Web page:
It’s not even that these comments were directly solely at me and in some cases at me at all.

When you go out with a group of moms to relax and have a good time, I notice that all the ladies have a glass or two of wine or something related (unless breastfeeding of course). When one mom thinks it’s ok to call another one a “lush”, joking or not, it hurts people’s feelings and embarrasses people. Why say things like that? Because women are the best as making a ‘joke’ out of something they truly feel to soften the blow and not make themselves look bad.

Articles about car seats really bother the shit out of me. But, I don’t really say anything anymore. Not since I was basically told I was a bad mother (in not so many words) because we followed our pediatrician’s recommendations for Punky and turned her front facing when she turned 12 months old. She’s bigger for her age and frankly, she screamed in the car the entire time we were in there while she was rear-facing. I was happy to turn her ’round.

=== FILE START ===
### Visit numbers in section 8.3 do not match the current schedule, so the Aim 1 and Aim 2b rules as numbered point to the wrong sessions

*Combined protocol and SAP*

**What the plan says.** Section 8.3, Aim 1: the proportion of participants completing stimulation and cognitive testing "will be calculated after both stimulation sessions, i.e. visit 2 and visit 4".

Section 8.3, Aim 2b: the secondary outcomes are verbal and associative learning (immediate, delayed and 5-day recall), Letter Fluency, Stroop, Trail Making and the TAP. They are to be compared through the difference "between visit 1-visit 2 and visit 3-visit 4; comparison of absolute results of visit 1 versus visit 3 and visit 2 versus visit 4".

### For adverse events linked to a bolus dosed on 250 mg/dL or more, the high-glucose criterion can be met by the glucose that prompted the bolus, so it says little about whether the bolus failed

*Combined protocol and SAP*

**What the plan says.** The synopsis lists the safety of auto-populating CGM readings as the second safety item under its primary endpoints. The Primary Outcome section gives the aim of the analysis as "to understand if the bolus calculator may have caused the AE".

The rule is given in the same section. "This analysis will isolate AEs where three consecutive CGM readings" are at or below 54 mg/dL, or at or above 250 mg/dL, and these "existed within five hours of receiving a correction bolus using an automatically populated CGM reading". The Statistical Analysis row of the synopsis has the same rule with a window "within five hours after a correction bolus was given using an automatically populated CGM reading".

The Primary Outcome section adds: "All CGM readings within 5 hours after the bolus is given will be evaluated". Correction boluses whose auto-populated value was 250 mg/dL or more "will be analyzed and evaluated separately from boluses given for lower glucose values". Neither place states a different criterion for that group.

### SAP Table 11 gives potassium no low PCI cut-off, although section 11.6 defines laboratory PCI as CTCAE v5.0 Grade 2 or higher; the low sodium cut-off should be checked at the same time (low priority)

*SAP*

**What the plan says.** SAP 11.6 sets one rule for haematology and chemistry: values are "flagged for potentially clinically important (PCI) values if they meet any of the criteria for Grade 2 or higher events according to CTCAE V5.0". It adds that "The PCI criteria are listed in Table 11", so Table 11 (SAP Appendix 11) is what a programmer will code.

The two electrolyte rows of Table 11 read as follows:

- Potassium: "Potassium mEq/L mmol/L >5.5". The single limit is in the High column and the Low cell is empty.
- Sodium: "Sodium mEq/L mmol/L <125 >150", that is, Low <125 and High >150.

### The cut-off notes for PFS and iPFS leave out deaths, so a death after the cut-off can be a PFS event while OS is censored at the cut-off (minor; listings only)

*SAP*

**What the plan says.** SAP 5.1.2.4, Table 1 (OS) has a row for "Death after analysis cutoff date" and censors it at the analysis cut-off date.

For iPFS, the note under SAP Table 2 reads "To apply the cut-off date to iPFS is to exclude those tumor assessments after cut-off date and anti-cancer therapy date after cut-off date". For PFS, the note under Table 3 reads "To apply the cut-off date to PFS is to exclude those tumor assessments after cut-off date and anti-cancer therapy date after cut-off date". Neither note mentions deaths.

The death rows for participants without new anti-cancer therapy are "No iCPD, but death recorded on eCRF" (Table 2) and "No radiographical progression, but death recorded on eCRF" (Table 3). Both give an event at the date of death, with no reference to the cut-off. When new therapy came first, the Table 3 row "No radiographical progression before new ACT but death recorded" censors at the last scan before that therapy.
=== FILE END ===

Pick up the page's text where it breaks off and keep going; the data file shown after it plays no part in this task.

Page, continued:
When I explained this as my experience and my opinion (not once mentioning anything about anyone who didn’t do this) I was slapped with a comment about how I should get a different pediatrician. And another mother, an expert in car seat safety, posted a video about what will happen to my daughter in an accident. I’m sure it’s all well meaning, but at the end of the day, hurtful and just another way to make a new mother feel crappy about herself.